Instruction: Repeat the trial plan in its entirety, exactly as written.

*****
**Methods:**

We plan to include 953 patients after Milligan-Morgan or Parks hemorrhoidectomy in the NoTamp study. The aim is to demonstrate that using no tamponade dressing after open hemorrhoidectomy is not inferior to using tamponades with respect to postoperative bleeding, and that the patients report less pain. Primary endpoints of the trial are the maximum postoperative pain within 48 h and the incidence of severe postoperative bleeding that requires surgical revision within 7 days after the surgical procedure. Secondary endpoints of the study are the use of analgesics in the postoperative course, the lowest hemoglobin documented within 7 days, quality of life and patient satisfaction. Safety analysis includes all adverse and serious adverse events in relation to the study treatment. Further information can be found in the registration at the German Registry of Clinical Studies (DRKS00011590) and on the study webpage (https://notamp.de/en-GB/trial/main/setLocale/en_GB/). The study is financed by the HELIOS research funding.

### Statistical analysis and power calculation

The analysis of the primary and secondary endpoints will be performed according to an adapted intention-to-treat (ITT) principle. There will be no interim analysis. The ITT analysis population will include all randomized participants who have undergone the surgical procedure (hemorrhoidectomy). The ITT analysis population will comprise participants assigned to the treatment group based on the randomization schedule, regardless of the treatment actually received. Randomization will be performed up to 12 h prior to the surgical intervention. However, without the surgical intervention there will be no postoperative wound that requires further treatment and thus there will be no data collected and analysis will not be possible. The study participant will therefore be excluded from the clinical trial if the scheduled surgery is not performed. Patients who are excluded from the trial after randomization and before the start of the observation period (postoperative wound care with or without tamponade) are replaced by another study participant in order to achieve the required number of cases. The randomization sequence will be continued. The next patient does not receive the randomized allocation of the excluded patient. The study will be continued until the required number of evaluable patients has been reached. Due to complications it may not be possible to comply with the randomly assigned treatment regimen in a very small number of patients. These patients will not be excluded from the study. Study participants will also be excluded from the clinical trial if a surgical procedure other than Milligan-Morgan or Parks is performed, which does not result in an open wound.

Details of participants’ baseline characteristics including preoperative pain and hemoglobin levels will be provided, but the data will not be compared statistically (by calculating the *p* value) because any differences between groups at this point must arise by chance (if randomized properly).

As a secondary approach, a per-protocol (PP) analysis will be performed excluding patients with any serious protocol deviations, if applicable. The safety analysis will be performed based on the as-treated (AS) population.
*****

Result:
**Methods:**

We plan to include 953 patients after Milligan-Morgan or Parks hemorrhoidectomy in the NoTamp study. The aim is to demonstrate that using no tamponade dressing after open hemorrhoidectomy is not inferior to using tamponades with respect to postoperative bleeding, and that the patients report less pain. Primary endpoints of the trial are the maximum postoperative pain within 48 h and the incidence of severe postoperative bleeding that requires surgical revision within 7 days after the surgical procedure. Secondary endpoints of the study are the use of analgesics in the postoperative course, the lowest hemoglobin documented within 7 days, quality of life and patient satisfaction. Safety analysis includes all adverse and serious adverse events in relation to the study treatment. Further information can be found in the registration at the German Registry of Clinical Studies (DRKS00011590) and on the study webpage (https://notamp.de/en-GB/trial/main/setLocale/en_GB/). The study is financed by the HELIOS research funding.

### Statistical analysis and power calculation

The analysis of the primary and secondary endpoints will be performed according to an adapted intention-to-treat (ITT) principle. There will be no interim analysis. The ITT analysis population will include all randomized participants who have undergone the surgical procedure (hemorrhoidectomy). The ITT analysis population will comprise participants assigned to the treatment group based on the randomization schedule, regardless of the treatment actually received. Randomization will be performed up to 12 h prior to the surgical intervention. However, without the surgical intervention there will be no postoperative wound that requires further treatment and thus there will be no data collected and analysis will not be possible. The study participant will therefore be excluded from the clinical trial if the scheduled surgery is not performed. Patients who are excluded from the trial after randomization and before the start of the observation period (postoperative wound care with or without tamponade) are replaced by another study participant in order to achieve the required number of cases. The randomization sequence will be continued. The next patient does not receive the randomized allocation of the excluded patient. The study will be continued until the required number of evaluable patients has been reached. Due to complications it may not be possible to comply with the randomly assigned treatment regimen in a very small number of patients. These patients will not be excluded from the study. Study participants will also be excluded from the clinical trial if a surgical procedure other than Milligan-Morgan or Parks is performed, which does not result in an open wound.

Details of participants’ baseline characteristics including preoperative pain and hemoglobin levels will be provided, but the data will not be compared statistically (by calculating the *p* value) because any differences between groups at this point must arise by chance (if randomized properly).

As a secondary approach, a per-protocol (PP) analysis will be performed excluding patients with any serious protocol deviations, if applicable. The safety analysis will be performed based on the as-treated (AS) population.